Cell Site Location Information

September 8, 2010

The 3rd Circuit on Tuesday September 7th handed down a much anticipated decision dealing with the Governments attempts to get cellular network positioning information without a warrant (2010 WL 3465170).

The dispute stems from the Governments attempts to obtain cell site location information (CSLI) regarding a particular subscriber under the Stored Communications Act (18 U.S.C.A. §§ 2701 et seq.).

CSLI is information that cellular providers maintain regarding the location of their customers when they make a call. Whenever a cellular customer makes a phone call, the cellular providers record what tower transmitted the call, as well as what “face” of the antenna was used to receive the call.

The police argue that this is valuable information for proving that individuals were at certain locations at particular times. In this case, they requested the information under the Stored Communications Act provision that allows the Government to obtain the information by getting a court order merely upon a showing of the information’s relevance and materiality of the data to an ongoing criminal investigation. This Act relieves the Government in certain situations of having to get a warrant and show probable cause.

In this case, the lower court refused to grant the order, and in a rare occurrence the order denying the request was joined by the other judges in the district. The lower court held that the Stored Communication Act did not apply and that the CSLI records could only be obtained upon a showing of probable cause.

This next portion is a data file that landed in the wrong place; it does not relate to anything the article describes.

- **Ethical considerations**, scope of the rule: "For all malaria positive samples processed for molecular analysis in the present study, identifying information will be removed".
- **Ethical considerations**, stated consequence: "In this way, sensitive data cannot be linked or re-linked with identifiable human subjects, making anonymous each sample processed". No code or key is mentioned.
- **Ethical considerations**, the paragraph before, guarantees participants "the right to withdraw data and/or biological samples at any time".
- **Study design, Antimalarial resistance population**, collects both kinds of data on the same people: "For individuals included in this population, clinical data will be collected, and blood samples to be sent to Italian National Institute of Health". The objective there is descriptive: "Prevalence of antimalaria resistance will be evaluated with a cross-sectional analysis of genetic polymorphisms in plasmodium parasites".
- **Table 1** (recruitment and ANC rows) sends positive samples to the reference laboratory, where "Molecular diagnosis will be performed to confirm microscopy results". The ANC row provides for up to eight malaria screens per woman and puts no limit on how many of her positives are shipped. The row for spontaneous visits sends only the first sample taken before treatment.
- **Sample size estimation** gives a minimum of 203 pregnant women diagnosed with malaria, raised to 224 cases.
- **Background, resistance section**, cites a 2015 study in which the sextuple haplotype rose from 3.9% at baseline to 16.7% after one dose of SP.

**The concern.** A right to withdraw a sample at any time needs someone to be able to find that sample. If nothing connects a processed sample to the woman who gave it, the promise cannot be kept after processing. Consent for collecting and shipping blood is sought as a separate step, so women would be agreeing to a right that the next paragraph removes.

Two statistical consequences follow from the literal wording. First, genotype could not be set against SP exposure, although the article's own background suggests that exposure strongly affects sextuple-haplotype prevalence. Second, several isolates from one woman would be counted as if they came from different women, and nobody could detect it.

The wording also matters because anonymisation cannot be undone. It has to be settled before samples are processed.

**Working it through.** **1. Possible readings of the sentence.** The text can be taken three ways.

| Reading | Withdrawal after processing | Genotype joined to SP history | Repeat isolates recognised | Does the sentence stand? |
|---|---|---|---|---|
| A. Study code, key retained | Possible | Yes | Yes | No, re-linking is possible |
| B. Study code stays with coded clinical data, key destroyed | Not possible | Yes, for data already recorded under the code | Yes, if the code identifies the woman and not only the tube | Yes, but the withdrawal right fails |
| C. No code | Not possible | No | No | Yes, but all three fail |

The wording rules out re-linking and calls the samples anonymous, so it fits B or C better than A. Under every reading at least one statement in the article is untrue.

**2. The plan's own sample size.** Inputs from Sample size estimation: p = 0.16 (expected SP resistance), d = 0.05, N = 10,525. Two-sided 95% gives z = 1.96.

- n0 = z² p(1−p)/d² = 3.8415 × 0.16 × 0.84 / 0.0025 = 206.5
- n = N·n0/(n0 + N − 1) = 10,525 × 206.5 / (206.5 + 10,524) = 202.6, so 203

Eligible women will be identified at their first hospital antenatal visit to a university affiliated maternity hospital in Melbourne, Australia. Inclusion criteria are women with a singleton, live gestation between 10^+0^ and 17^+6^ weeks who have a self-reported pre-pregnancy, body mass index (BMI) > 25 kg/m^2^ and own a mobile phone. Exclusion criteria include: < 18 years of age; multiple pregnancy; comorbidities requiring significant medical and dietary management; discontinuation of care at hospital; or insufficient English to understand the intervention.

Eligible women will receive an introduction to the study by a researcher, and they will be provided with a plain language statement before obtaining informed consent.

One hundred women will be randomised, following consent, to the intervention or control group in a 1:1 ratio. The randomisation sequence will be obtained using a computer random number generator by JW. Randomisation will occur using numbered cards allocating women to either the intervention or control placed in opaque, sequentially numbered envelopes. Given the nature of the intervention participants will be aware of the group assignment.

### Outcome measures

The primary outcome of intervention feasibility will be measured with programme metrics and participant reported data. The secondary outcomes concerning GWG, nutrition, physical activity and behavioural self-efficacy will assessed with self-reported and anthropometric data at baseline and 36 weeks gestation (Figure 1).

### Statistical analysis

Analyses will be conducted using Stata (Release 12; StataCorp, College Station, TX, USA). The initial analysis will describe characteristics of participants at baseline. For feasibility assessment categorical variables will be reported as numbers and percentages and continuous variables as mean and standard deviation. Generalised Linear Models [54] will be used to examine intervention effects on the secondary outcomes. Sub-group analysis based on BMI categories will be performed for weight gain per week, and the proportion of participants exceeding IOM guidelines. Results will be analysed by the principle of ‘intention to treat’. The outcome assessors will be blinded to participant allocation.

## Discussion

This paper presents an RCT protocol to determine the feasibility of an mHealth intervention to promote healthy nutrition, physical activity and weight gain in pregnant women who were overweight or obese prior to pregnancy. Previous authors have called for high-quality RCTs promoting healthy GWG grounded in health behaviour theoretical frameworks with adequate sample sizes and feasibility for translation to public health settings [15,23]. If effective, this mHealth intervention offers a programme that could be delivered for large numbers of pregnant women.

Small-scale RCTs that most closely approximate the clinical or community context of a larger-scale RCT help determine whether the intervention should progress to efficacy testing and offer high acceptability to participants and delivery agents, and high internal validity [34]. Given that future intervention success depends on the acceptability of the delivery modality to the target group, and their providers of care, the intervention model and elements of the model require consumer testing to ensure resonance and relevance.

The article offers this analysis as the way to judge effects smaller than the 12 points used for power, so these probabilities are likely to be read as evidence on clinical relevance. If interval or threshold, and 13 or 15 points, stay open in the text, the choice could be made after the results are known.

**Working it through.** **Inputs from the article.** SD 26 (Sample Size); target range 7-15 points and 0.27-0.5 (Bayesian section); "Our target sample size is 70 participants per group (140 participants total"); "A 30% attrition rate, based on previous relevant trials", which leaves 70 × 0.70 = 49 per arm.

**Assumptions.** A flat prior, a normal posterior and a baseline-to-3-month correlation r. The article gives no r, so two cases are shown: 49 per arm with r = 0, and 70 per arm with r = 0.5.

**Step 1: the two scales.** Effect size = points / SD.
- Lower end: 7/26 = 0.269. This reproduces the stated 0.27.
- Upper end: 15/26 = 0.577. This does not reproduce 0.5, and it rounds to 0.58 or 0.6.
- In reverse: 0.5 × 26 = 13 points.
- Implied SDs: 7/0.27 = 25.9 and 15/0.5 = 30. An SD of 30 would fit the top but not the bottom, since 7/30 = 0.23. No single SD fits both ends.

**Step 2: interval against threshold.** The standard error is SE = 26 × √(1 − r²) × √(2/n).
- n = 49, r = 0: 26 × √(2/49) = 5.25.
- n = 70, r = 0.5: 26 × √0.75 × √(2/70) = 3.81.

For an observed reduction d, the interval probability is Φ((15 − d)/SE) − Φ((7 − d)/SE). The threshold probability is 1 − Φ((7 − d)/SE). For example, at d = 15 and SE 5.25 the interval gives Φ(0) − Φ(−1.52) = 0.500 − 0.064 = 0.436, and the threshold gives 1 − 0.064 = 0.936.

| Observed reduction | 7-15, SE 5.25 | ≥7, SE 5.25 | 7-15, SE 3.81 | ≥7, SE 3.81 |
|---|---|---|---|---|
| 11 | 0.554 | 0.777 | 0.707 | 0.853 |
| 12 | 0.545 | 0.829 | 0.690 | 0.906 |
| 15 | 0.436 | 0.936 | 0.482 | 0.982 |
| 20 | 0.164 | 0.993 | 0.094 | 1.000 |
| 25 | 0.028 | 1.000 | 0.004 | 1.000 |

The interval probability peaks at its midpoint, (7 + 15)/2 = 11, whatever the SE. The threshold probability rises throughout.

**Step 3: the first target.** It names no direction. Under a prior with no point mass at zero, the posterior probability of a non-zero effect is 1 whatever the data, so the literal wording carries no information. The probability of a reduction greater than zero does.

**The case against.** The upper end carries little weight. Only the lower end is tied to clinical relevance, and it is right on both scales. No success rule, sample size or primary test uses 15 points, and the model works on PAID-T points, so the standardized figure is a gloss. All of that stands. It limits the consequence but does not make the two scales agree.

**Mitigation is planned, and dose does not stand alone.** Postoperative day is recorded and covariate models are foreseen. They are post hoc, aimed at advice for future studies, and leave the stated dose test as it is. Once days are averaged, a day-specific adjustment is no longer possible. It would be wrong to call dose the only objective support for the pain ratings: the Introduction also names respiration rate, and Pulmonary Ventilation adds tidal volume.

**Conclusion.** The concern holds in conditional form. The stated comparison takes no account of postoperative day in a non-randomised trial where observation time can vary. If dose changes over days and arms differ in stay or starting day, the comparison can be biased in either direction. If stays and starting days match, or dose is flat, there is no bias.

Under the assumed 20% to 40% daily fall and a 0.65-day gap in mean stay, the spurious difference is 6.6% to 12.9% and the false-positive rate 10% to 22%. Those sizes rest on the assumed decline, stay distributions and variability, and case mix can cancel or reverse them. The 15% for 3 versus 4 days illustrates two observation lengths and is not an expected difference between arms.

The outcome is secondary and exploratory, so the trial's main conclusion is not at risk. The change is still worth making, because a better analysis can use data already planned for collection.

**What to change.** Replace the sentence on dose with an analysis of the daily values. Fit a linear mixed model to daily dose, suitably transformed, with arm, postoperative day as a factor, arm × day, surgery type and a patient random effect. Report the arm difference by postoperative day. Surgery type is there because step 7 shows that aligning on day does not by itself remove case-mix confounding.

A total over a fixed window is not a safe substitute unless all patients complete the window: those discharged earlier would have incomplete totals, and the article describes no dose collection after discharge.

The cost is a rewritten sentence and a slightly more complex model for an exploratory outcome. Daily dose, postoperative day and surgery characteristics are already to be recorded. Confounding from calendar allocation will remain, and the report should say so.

The 3rd Circuit here decided that the Stored Communications Act does not necessarily require that Probable Cause be shown in order to obtain this data. Having decided that the lower court’s decision would not stand, much of the later decision dealt with the Government’s contention that if it met the requisite showing under the Stored Communications Act then the Magistrate must grant the order. The 3rd Circuit did not agree, in addressing the legislative history they concluded that the magistrate might have discretion to require probable cause and a warrant under some circumstances. The 3rd Circuit then remanded to the lower court for further consideration.

For more on the Stored Communications Act, see Chapter 9 of Data Security and Privacy Law: Combating Cyberthreats; specifically, DATASPL § 9:17 et. seq.